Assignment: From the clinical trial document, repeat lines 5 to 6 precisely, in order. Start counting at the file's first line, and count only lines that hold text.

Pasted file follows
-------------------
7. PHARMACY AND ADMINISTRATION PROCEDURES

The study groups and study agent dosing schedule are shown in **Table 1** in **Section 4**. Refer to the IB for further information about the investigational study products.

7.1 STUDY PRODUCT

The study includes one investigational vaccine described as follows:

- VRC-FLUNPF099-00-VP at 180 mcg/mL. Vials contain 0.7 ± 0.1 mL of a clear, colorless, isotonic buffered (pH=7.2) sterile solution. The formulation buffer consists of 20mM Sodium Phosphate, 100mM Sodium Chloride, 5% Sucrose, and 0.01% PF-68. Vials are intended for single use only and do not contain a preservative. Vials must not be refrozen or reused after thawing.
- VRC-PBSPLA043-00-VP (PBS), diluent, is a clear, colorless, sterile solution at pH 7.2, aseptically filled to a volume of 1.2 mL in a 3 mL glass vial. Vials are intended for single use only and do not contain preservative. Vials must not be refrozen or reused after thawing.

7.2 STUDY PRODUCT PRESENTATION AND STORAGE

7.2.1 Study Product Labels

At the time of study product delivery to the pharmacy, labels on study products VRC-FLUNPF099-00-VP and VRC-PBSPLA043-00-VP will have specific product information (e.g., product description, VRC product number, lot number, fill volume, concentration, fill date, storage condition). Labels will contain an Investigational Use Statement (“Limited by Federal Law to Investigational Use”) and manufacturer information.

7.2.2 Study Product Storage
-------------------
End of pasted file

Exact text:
- VRC-FLUNPF099-00-VP at 180 mcg/mL. Vials contain 0.7 ± 0.1 mL of a clear, colorless, isotonic buffered (pH=7.2) sterile solution. The formulation buffer consists of 20mM Sodium Phosphate, 100mM Sodium Chloride, 5% Sucrose, and 0.01% PF-68. Vials are intended for single use only and do not contain a preservative. Vials must not be refrozen or reused after thawing.
- VRC-PBSPLA043-00-VP (PBS), diluent, is a clear, colorless, sterile solution at pH 7.2, aseptically filled to a volume of 1.2 mL in a 3 mL glass vial. Vials are intended for single use only and do not contain preservative. Vials must not be refrozen or reused after thawing.